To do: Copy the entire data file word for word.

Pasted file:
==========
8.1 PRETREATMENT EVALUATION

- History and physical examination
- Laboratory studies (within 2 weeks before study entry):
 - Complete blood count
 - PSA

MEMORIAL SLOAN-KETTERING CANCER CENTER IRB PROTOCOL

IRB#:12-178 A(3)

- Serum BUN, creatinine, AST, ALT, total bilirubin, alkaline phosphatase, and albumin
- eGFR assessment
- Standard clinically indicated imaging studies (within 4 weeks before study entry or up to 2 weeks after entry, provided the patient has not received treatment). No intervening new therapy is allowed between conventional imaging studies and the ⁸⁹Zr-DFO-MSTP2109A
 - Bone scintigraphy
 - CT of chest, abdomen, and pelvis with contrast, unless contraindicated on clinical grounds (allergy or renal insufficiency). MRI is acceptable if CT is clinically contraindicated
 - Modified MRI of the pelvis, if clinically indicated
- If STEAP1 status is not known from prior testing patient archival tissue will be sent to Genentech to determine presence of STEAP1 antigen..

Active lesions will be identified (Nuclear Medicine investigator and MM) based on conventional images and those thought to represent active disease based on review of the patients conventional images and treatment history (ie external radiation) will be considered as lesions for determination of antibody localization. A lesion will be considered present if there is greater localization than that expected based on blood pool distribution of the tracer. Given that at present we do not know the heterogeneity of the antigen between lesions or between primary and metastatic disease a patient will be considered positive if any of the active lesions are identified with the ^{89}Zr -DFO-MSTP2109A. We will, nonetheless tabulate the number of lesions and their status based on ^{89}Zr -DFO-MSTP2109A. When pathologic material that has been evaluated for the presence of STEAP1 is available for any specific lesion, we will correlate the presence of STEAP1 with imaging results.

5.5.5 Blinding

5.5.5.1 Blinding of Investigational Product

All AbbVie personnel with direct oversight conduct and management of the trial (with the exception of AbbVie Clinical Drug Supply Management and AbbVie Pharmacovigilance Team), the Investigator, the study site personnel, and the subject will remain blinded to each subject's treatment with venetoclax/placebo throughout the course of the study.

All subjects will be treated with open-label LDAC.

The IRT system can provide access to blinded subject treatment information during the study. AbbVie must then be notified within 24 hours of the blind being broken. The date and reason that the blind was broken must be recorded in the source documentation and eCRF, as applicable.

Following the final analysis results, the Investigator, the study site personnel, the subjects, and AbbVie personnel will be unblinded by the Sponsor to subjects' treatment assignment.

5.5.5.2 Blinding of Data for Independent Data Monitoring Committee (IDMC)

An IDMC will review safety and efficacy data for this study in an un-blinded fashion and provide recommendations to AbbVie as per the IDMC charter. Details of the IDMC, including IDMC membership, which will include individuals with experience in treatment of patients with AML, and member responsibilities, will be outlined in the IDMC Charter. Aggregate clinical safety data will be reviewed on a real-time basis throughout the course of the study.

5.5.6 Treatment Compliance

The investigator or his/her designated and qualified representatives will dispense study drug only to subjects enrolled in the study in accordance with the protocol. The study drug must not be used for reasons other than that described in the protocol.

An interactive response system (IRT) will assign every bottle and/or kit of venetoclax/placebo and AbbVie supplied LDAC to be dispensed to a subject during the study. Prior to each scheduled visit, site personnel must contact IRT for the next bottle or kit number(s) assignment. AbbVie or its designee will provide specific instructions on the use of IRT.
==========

8.1 PRETREATMENT EVALUATION

- History and physical examination
- Laboratory studies (within 2 weeks before study entry):
 - Complete blood count
 - PSA

MEMORIAL SLOAN-KETTERING CANCER CENTER IRB PROTOCOL

IRB#:12-178 A(3)

- Serum BUN, creatinine, AST, ALT, total bilirubin, alkaline phosphatase, and albumin
- eGFR assessment
- Standard clinically indicated imaging studies (within 4 weeks before study entry or up to 2 weeks after entry, provided the patient has not received treatment). No intervening new therapy is allowed between conventional imaging studies and the ⁸⁹Zr-DFO-MSTP2109A
 - Bone scintigraphy
 - CT of chest, abdomen, and pelvis with contrast, unless contraindicated on clinical grounds (allergy or renal insufficiency). MRI is acceptable if CT is clinically contraindicated
 - Modified MRI of the pelvis, if clinically indicated
- If STEAP1 status is not known from prior testing patient archival tissue will be sent to Genentech to determine presence of STEAP1 antigen..

Active lesions will be identified (Nuclear Medicine investigator and MM) based on conventional images and those thought to represent active disease based on review of the patients conventional images and treatment history (ie external radiation) will be considered as lesions for determination of antibody localization. A lesion will be considered present if there is greater localization than that expected based on blood pool distribution of the tracer. Given that at present we do not know the heterogeneity of the antigen between lesions or between primary and metastatic disease a patient will be considered positive if any of the active lesions are identified with the ^{89}Zr -DFO-MSTP2109A. We will, nonetheless tabulate the number of lesions and their status based on ^{89}Zr -DFO-MSTP2109A. When pathologic material that has been evaluated for the presence of STEAP1 is available for any specific lesion, we will correlate the presence of STEAP1 with imaging results.

5.5.5 Blinding

5.5.5.1 Blinding of Investigational Product

All AbbVie personnel with direct oversight conduct and management of the trial (with the exception of AbbVie Clinical Drug Supply Management and AbbVie Pharmacovigilance Team), the Investigator, the study site personnel, and the subject will remain blinded to each subject's treatment with venetoclax/placebo throughout the course of the study.

All subjects will be treated with open-label LDAC.

The IRT system can provide access to blinded subject treatment information during the study. AbbVie must then be notified within 24 hours of the blind being broken. The date and reason that the blind was broken must be recorded in the source documentation and eCRF, as applicable.

Following the final analysis results, the Investigator, the study site personnel, the subjects, and AbbVie personnel will be unblinded by the Sponsor to subjects' treatment assignment.

5.5.5.2 Blinding of Data for Independent Data Monitoring Committee (IDMC)

An IDMC will review safety and efficacy data for this study in an un-blinded fashion and provide recommendations to AbbVie as per the IDMC charter. Details of the IDMC, including IDMC membership, which will include individuals with experience in treatment of patients with AML, and member responsibilities, will be outlined in the IDMC Charter. Aggregate clinical safety data will be reviewed on a real-time basis throughout the course of the study.

5.5.6 Treatment Compliance

The investigator or his/her designated and qualified representatives will dispense study drug only to subjects enrolled in the study in accordance with the protocol. The study drug must not be used for reasons other than that described in the protocol.

An interactive response system (IRT) will assign every bottle and/or kit of venetoclax/placebo and AbbVie supplied LDAC to be dispensed to a subject during the study. Prior to each scheduled visit, site personnel must contact IRT for the next bottle or kit number(s) assignment. AbbVie or its designee will provide specific instructions on the use of IRT.